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March 11, 2022

"Orange Is the News Blackout: The First Amendment and Media Access to Jails"

The title of this post in the title of this article recently posted to SSRN authored by Frank LoMonte and Jessica Terkovich.  Here is its abstract:

County jails are hotspots for the spread of COVID-19 infection, overlaid on top of already-existing inadequacies in medical care, overcrowding, and other substandard conditions. Yet despite the intense public interest and concern in the safe and humane operation of jails, they are among the most impenetrable places for news coverage.  A fractured U.S. Supreme Court decision, Houchins v. KQED, has left widespread uncertainty about what — if any — First Amendment right journalists and jail detainees have to speak with each other.

This Article examines and critiques the dubious constitutional logic that has left jail inmates without assurance of any practically effective method of enlisting help from the press and public to blow the whistle on unsafe jail conditions.  The Article calls for the Supreme Court to revisit its unhelpful, decades-old precedent that has emboldened jails to enact highly restrictive policies that deny detainees, many of whom have been convicted of nothing and are being held on petty “poverty charges” — any meaningful ability to speak to the news media.  The Article reports on the results of a nationwide survey of jail policies uncovering several with bizarre and constitutionally indefensible constraints, including one big-city jail that openly forbids jail inmates from discussing jail conditions with the news media.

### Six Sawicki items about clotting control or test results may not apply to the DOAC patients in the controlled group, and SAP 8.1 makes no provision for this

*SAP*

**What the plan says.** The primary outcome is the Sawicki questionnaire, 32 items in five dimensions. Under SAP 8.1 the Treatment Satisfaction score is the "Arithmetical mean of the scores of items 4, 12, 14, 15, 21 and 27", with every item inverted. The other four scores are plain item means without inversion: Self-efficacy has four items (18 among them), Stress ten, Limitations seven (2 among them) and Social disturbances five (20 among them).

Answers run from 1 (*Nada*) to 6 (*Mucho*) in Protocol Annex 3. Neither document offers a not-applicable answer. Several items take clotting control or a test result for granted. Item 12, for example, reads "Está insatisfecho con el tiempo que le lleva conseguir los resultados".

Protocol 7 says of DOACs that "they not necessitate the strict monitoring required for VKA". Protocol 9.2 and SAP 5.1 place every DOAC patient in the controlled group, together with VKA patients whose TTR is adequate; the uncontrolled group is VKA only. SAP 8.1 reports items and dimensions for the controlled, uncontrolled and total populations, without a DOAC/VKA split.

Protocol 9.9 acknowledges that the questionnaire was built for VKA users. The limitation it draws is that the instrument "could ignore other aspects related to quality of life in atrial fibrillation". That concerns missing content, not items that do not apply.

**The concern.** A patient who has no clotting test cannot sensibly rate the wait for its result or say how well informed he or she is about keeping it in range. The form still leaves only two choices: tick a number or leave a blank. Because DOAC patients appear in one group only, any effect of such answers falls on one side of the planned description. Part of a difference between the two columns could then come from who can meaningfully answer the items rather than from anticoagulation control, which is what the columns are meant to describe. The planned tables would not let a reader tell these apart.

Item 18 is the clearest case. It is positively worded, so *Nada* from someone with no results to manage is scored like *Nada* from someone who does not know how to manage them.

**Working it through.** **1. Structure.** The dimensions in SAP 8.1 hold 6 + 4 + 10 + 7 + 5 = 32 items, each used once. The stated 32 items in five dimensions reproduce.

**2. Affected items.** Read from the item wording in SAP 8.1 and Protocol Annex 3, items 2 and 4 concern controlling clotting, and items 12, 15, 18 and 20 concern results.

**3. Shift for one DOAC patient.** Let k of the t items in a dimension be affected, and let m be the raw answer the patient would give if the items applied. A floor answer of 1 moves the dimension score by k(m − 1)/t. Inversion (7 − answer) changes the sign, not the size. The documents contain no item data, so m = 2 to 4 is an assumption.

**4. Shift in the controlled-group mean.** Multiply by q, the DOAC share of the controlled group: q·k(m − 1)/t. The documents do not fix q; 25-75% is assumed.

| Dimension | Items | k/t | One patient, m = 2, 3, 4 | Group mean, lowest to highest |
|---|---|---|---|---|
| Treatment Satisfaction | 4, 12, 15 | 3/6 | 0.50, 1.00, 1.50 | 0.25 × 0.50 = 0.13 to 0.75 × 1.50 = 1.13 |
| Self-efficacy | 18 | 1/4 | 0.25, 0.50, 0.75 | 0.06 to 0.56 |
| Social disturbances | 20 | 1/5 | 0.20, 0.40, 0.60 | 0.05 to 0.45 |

The authors view the restrictive climate for inmate/media communications in light of contemporary developments, both legal and factual, that support comprehensively revisiting and clarifying the unhelpful Houchins standard. Legally, the landscape has changed because (1) the Court has recognized a First Amendment right to observe every critical phase of the criminal trial process, and (2) an evolving body of caselaw recognizes the right to record government employees (especially law enforcement officers) doing official business on public property.  Factually, the landscape has changed because of the well-documented problem of misuse of law enforcement authority against people of color, including within jails, which has shaken public confidence in the justice system and provoked calls for greater transparency and accountability.  These developments, the Article concludes, call for revisiting seemingly settled assumptions that prevent journalists and inmates from invoking the First Amendment to challenge even grossly overreaching jail policies that suppress whistleblowing speech.

March 11, 2022 at 09:39 AM | Permalink


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